A practical method for impregnating reinforcing fiber yarn or tow with a resin uniformly and at a high rate is therefore still needed by the composites industry. Problems created by the use of solvents and by heating thermoset resins for extended periods as is currently practiced would be reduced or avoided. More accurate control over the resin content, the quality and the uniformity of the resulting prepreg would be a substantial advance in this art.
The present invention is an improved process and apparatus for preparing impregnated reinforcing fibers wherein the fiber strand is impregnated by being first coated at a high rate with a controlled amount of heated, solvent-free, thermosetting or thermoplastic resin, worked to thoroughly distribute the resin into the strand, then chilled to set the impregnated fiber strand as a tape or band having a controlled, predetermined cross-section. Extended heating times for the resin are avoided, and a high degree of uniformity of resin distribution within the fiber strand is accomplished. The means for regulating the coating thickness and thus the degree of resin impregnation may be accurately controlled over a wide range without contributing to fiber breakage and accumulation of fuzzies.
The apparatus used in the practice of the invention comprises a working section, an impregnation section and a chiller section. A complete impregnating line will also include a fiber supply or strand payout section, the resin delivery system, a winder section and appropriate quality control devices and instrumentation.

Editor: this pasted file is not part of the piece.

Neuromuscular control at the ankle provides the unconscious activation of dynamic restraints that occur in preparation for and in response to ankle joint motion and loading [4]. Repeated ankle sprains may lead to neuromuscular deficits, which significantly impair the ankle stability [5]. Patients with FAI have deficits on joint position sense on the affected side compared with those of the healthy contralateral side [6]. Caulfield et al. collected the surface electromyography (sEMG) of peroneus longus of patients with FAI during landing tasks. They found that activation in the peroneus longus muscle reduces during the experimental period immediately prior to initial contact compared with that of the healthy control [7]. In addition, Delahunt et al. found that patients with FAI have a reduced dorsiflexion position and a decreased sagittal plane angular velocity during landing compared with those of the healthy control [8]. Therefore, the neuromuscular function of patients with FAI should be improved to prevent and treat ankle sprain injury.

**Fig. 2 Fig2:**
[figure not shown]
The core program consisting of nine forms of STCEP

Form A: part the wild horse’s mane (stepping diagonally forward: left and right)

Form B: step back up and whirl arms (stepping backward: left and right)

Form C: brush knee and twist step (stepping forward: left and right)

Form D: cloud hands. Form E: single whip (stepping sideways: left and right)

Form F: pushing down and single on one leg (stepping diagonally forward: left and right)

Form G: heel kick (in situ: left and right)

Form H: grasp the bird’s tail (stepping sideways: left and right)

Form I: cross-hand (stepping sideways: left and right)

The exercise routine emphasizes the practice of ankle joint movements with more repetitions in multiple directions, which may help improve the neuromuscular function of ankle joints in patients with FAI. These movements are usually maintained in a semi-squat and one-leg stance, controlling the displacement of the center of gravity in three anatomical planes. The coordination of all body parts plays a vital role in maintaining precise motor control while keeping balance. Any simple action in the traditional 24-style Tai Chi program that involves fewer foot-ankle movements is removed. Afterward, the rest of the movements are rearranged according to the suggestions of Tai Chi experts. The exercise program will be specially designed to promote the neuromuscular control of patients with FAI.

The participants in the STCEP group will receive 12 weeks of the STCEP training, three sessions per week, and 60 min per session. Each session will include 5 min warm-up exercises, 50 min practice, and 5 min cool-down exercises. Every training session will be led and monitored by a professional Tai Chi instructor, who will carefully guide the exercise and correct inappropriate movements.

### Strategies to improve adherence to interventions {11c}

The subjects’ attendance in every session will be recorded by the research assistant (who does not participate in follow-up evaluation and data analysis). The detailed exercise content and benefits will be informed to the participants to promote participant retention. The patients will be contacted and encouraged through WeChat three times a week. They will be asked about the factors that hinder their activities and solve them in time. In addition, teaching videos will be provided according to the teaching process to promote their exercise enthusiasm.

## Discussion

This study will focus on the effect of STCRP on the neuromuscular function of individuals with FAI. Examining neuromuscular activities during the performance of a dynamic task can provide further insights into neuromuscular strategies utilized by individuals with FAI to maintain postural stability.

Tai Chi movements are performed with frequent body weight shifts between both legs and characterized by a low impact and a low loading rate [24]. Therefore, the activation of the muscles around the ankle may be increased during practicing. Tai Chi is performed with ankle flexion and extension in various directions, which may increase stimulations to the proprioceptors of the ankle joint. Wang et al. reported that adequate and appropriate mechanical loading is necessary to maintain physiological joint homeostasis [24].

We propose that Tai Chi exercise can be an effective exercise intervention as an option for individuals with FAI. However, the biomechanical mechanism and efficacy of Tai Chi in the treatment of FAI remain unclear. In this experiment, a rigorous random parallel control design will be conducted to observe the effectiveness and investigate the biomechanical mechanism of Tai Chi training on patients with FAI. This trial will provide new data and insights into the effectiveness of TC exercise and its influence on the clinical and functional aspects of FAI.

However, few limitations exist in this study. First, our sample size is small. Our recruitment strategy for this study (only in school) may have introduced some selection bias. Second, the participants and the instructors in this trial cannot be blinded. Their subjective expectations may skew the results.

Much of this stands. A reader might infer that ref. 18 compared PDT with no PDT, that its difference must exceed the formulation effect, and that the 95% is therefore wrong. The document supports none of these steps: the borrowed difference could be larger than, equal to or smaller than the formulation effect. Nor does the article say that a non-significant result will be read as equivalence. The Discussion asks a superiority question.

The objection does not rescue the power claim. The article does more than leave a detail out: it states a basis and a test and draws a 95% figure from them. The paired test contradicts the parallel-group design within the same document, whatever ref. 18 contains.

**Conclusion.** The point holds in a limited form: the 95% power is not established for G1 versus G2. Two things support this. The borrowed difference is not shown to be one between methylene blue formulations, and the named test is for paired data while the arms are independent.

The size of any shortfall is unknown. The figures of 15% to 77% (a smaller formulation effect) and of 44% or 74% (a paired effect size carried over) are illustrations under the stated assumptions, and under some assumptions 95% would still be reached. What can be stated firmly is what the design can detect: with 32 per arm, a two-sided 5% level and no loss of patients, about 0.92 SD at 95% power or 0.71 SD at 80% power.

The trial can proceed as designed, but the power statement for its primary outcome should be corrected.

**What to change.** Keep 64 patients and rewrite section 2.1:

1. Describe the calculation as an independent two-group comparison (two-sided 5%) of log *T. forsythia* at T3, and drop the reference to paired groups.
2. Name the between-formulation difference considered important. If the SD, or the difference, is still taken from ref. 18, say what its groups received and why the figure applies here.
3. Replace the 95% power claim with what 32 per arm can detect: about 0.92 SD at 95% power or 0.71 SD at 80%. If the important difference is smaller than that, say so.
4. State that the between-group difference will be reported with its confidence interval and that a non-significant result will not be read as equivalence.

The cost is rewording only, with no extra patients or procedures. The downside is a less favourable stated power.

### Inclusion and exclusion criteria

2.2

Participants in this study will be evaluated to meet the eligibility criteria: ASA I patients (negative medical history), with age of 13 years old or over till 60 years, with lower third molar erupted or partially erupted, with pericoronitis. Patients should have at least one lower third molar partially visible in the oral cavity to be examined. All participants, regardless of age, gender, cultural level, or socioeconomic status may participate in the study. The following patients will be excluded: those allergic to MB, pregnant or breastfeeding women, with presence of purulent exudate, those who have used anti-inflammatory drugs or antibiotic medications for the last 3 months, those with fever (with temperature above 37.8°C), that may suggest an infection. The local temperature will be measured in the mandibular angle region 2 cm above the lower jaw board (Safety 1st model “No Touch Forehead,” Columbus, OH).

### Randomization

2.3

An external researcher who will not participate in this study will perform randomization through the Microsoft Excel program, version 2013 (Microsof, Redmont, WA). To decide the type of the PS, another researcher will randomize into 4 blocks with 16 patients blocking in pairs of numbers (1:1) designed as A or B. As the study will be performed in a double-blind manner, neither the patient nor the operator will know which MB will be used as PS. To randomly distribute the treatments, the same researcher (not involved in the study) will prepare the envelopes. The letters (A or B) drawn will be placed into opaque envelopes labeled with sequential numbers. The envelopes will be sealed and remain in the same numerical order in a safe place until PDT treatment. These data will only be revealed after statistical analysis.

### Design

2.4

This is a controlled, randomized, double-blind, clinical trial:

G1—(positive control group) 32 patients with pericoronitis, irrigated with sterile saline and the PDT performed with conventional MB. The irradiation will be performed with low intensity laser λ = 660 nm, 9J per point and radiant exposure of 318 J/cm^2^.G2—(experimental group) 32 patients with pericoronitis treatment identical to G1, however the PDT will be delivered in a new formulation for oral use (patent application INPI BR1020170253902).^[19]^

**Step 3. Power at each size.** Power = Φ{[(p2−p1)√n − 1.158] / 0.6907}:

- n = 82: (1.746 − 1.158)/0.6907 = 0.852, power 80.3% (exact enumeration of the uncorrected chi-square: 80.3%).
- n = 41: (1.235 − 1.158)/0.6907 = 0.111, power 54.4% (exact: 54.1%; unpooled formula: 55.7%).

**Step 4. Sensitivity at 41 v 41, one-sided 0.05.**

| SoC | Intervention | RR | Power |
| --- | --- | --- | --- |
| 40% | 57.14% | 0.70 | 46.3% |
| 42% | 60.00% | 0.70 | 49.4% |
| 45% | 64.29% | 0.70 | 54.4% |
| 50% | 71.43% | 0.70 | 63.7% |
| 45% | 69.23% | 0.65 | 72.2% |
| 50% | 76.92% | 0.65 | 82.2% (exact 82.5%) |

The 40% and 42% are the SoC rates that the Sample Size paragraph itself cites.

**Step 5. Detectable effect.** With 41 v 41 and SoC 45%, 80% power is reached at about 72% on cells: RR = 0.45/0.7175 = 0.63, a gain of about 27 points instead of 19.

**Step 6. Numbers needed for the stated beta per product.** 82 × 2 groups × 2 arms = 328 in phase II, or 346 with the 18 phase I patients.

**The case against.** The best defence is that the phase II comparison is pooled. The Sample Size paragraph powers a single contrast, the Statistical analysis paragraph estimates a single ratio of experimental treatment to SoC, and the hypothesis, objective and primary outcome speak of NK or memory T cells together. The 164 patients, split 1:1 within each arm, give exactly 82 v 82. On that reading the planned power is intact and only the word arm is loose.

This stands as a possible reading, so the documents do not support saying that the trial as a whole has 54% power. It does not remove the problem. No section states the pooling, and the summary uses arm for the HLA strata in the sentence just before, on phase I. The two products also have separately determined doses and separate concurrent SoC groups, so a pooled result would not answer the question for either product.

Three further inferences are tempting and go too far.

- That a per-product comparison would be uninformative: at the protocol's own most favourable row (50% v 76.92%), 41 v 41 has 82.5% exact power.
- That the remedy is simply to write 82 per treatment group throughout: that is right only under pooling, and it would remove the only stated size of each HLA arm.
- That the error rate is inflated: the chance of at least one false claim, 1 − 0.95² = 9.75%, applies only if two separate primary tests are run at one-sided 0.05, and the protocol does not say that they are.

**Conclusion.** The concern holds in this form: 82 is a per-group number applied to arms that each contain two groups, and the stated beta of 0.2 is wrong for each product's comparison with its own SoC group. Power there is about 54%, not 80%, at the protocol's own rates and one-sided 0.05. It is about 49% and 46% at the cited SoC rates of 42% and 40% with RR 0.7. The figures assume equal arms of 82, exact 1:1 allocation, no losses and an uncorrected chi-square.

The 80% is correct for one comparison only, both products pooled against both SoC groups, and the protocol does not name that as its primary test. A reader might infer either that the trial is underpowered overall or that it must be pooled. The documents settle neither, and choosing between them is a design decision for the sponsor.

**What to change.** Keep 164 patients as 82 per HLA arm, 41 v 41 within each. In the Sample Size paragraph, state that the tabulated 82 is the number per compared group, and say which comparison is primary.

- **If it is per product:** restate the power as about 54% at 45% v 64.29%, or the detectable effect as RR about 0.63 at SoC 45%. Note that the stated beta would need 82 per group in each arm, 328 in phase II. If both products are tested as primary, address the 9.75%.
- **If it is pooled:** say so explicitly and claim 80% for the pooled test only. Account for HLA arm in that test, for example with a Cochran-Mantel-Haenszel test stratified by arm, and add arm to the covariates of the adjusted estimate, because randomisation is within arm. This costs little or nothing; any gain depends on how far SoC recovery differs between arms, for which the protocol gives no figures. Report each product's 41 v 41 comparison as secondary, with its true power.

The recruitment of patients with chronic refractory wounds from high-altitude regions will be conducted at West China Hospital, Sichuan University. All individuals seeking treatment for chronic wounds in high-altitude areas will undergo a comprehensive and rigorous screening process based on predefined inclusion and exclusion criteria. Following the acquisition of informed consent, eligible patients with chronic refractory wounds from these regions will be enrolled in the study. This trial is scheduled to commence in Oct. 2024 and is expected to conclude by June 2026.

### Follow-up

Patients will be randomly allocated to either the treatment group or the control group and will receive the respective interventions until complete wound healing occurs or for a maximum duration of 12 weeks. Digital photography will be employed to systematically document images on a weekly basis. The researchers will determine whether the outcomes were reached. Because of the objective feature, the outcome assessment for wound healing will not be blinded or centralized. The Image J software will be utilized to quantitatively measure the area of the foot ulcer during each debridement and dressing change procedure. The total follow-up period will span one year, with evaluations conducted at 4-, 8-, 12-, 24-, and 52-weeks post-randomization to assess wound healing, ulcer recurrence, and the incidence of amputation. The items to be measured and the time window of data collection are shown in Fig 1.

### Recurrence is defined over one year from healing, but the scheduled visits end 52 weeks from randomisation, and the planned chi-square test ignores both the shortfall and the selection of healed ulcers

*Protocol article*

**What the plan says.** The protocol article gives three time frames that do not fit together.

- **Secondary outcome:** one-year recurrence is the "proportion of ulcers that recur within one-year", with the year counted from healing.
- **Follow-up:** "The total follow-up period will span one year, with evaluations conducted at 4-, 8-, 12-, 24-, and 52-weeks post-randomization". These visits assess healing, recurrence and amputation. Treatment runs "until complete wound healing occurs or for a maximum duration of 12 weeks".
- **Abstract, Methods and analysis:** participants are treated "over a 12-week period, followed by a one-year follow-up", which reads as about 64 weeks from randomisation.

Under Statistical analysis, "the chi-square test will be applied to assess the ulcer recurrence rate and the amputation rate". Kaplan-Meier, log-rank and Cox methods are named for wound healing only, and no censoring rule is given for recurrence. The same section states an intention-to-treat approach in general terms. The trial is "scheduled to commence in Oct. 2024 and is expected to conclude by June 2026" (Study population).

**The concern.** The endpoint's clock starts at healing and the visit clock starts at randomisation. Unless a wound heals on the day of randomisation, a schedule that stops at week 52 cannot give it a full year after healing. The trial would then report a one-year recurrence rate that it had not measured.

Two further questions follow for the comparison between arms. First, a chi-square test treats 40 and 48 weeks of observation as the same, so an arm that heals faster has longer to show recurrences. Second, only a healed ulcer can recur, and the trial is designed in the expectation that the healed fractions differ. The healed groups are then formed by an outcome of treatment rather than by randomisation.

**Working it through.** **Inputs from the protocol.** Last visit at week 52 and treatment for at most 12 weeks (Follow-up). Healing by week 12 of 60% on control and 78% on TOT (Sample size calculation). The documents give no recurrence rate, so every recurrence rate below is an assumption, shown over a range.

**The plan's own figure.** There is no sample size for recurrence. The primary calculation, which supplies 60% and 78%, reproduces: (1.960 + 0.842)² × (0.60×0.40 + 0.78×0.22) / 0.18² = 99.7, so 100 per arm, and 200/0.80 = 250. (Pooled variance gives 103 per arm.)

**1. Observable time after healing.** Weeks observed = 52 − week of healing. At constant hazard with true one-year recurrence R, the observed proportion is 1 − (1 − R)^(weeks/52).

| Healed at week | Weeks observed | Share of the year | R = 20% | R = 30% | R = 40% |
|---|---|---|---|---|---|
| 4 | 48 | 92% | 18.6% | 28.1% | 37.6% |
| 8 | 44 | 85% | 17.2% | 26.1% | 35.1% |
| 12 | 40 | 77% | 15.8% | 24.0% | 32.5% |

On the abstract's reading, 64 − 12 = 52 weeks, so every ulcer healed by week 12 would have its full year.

Fiber yarn or two is generally compact and circular in cross-section as supplied. It is difficult to uniformly impregnate the strand rather than merely coating the surface or outer layers of the strand. In the practice of this invention, the fibers of the strand are first spread transversely to form and define a tape or band, thinned in cross-section to afford better access by resin during the impregnating step. The band is impregnated by first coating the surfaces with molten resin using coating wheels. The amount of resin applied to each surface is controlled by sequentially doctoring the molten resin directly onto each surface of the band. The coated band is then further worked by kneading rolls to force the resin between the individual fibers, distributing the resin uniformly into the band. The resin-impregnated band is then passed through nip rolls to further spread the strand, widening and flattening or thinning the resulting tape. During these kneading operations, the resin is kept molten by maintaining a heated environment surrounding the strand, the coating rolls and the kneading rolls. The tape or band then is formed to its final cross-section and quickly cooled, making the resin stiff or semi-solid and giving the tape a fixed cross-section. These operations are accomplished over a short span of the tape, continuously and at a high rate, so that the resin is maintained at elevated temperatures only briefly. The coating section requires only a very small amount of molten resin, which is rapidly consumed and continuously replenished by pumping from a small reservoir of heated resin.